Peering into murky waters
Updated: May 15
By Molly Stroud, PhD Student, Virginia Tech Geosciences
As rivers flow, they carry large amounts of solid material in their water. This material, often referred to as ‘total suspended solids’ (TSS) or ‘suspended particulate matter’ (SPM), amongst other names, plays a key role in the global sediment cycle as well as in inland water systems. Humans have been actively changing sediment transport patterns and volumes through modification of the landscape. Structures such as dams impound massive quantities of sediment, while activities such as agriculture and deforestation can greatly increase sediment loads. These changes affect ecosystems, impact water quality, and can worsen relative sea level rise. Tracking and understanding these changes is key to being able to take action to prevent future harm.
The above image, from Syvitski et al.’s 2005 paper ‘Impact of Humans on the Flux of Terrestrial Sediment to the Global Coastal Ocean’, shows how coastal sediment load is affected by human activities.
Satellite remote sensing offers a unique way to observe TSS in inland water bodies such as rivers and lakes. In situ TSS measurements, which consist of collecting a water sample and obtaining the mass of sediment in that volume of water, cannot be obtained on large spatial and temporal scales. Satellite remote sensing offers a solution to this problem. Using the visible and near infrared (VNIR) portion of the electromagnetic spectrum, we can create algorithms to estimate TSS in inland waters. Sensors onboard satellites such as Suomi NPP, the Landsat series, and Sentinel-2 provide data that can be used for this purpose. In addition to satellite data, in situ measurements are needed to calibrate an algorithm in the region of interest.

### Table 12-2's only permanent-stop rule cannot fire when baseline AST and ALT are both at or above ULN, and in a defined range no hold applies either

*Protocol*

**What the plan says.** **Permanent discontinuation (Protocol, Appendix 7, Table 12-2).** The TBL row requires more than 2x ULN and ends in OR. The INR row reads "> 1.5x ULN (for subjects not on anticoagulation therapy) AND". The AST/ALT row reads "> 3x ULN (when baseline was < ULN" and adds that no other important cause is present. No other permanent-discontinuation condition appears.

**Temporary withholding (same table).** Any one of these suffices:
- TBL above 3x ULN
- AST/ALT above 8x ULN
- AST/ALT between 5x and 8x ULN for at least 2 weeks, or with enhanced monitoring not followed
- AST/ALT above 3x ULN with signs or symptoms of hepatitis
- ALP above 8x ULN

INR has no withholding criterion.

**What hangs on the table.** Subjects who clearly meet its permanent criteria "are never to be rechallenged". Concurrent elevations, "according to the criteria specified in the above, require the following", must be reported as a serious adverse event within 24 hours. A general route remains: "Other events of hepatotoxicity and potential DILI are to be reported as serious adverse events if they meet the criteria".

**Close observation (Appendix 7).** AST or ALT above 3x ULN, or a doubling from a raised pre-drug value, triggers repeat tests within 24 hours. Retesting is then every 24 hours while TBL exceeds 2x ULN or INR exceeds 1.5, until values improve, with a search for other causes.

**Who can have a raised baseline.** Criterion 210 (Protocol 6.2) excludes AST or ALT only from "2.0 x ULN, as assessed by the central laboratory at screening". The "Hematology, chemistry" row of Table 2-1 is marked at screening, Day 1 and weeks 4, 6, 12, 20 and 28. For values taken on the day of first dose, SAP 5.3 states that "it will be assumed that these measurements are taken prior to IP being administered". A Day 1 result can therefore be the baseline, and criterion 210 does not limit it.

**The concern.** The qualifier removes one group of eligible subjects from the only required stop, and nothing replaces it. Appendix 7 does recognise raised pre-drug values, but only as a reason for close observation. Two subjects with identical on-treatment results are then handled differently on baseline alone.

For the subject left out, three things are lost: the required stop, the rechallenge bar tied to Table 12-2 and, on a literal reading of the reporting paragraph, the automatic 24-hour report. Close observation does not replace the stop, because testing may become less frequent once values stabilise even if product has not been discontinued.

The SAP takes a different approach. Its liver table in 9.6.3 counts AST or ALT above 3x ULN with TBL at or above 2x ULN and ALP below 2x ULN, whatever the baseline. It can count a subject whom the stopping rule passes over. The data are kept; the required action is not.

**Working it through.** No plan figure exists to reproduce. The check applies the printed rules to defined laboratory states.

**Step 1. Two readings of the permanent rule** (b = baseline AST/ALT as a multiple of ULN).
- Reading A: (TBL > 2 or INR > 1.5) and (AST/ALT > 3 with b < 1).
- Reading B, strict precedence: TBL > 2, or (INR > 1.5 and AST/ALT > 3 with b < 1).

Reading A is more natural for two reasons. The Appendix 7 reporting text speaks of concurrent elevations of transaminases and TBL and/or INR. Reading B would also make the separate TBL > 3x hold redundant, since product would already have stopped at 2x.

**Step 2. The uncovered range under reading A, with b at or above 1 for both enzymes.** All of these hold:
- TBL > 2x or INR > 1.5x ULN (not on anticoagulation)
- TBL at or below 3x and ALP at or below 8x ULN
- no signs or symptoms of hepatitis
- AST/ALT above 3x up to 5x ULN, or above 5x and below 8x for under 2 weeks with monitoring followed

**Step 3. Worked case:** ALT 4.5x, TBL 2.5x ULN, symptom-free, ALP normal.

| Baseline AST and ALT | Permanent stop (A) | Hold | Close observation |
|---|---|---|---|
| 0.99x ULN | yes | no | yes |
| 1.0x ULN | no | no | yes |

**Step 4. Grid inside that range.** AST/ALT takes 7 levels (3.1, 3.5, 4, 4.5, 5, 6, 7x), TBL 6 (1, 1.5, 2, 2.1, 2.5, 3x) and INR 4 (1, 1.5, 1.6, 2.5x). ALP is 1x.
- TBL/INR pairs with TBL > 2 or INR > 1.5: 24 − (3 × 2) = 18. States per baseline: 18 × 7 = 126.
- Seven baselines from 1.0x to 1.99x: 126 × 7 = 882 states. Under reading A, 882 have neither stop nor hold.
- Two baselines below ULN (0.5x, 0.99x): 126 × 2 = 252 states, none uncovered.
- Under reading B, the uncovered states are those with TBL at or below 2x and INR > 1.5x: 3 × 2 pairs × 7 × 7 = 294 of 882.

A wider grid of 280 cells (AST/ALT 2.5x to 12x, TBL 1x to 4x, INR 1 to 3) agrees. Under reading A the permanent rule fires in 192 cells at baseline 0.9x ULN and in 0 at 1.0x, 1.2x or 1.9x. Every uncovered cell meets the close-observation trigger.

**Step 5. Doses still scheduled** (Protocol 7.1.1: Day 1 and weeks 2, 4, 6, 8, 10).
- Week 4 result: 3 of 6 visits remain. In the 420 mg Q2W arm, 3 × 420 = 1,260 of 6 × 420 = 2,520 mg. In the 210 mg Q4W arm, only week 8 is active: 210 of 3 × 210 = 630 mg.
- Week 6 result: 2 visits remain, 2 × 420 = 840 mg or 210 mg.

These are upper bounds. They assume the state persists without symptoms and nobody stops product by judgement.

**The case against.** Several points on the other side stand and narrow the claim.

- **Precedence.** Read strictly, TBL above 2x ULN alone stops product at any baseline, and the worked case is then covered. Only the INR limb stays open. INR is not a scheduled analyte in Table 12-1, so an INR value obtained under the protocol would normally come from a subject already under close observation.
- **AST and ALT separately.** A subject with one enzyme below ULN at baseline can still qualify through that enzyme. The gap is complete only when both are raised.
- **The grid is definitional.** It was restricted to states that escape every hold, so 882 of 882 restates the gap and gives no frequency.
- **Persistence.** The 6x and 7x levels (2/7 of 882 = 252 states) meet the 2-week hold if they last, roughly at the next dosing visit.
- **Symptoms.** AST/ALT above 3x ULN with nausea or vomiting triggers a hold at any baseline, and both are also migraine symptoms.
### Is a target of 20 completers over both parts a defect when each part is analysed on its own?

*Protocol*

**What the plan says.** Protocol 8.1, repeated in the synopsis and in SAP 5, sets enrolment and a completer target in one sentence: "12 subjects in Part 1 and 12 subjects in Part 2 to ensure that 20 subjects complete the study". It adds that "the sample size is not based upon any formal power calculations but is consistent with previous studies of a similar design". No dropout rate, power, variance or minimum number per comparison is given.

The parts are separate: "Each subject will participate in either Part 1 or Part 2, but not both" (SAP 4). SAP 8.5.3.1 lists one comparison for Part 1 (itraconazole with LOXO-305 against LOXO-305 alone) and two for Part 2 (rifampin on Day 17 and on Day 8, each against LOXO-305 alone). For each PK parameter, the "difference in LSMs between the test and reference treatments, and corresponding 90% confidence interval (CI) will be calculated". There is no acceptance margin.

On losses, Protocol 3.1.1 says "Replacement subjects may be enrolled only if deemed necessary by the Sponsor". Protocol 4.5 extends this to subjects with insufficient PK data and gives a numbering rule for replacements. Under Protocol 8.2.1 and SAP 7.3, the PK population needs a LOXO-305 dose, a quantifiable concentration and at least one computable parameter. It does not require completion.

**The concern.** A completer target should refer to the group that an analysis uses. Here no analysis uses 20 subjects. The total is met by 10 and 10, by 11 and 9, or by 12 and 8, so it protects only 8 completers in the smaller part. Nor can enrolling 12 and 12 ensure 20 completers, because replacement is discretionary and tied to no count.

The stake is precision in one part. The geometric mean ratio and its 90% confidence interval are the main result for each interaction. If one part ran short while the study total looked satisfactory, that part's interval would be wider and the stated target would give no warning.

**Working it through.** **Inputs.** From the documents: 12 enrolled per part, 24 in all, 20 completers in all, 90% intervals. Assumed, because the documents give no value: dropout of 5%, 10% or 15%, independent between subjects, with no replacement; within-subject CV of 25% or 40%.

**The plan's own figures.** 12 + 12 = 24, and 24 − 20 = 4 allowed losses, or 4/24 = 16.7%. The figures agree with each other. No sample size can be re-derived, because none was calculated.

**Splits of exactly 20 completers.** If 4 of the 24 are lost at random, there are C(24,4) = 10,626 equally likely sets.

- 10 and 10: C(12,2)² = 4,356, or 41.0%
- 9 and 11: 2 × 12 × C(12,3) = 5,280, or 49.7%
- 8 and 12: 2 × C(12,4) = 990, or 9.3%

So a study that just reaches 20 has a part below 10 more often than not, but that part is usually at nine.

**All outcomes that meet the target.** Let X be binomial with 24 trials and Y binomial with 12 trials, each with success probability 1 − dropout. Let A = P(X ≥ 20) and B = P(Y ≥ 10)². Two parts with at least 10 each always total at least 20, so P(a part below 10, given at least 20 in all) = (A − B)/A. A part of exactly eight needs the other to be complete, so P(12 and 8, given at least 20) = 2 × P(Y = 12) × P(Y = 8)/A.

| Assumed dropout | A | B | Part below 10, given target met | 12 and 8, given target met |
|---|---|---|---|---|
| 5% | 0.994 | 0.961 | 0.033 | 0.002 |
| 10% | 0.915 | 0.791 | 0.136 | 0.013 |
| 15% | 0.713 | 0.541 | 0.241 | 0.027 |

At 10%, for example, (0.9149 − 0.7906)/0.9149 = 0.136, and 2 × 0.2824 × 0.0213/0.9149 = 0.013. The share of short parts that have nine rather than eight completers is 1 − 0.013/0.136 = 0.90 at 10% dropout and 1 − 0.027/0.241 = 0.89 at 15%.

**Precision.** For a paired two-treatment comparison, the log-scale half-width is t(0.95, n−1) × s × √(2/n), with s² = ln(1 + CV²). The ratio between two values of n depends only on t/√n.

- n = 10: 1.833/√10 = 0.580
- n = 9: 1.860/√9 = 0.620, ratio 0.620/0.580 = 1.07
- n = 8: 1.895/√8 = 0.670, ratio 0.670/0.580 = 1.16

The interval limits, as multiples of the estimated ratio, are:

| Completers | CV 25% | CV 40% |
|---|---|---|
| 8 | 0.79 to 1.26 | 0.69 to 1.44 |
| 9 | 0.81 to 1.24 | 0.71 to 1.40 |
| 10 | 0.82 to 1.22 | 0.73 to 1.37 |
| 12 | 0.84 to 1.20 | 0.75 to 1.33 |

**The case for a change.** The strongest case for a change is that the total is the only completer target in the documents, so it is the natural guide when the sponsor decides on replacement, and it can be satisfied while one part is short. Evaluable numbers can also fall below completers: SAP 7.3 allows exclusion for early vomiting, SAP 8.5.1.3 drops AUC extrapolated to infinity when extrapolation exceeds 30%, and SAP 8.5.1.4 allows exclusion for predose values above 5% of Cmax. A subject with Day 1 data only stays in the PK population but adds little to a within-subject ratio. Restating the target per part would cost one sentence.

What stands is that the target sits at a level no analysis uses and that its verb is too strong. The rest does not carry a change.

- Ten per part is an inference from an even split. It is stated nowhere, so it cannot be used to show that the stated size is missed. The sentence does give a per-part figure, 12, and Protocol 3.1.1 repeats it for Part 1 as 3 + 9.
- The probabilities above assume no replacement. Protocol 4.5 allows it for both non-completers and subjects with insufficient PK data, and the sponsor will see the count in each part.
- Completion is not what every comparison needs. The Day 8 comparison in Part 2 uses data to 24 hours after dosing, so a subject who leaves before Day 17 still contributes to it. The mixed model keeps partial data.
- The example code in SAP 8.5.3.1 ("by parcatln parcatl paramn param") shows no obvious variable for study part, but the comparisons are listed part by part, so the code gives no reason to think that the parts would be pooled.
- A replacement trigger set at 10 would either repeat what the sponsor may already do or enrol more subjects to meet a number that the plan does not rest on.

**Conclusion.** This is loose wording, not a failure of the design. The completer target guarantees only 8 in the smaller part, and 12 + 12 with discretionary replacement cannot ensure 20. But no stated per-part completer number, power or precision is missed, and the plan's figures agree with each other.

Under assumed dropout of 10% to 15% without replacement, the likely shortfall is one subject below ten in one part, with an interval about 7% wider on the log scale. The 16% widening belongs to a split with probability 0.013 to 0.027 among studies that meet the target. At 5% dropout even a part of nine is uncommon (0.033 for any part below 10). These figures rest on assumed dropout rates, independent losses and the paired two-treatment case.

The image above shows the Glen Canyon Dam in Arizona. What do you notice about the color of the water north of the dam versus south of the dam? What might this imply about the sediment in the water?
One persistent challenge in this field is creating a spatially transferable TSS algorithm. This is due to variations in sediment type and color, which reflect differently in the VNIR and make algorithm transferability difficult. This is one challenge that the Global Rivers Group is trying to solve using a variety of innovative methods, including sensor optimization and lidar data.
Syvitski, J. P. M., Vörösmarty, C. J., Kettner, A. J., & Green, P. (2005). Impact of Humans on the Flux of Terrestrial Sediment to the Global Coastal Ocean. Science, 308(5720), 376–380. https://doi.org/10.1126/science.1109454
Molly Stroud is a PhD Student at Virginia Tech, Department of Geosciences, Global Rivers Group.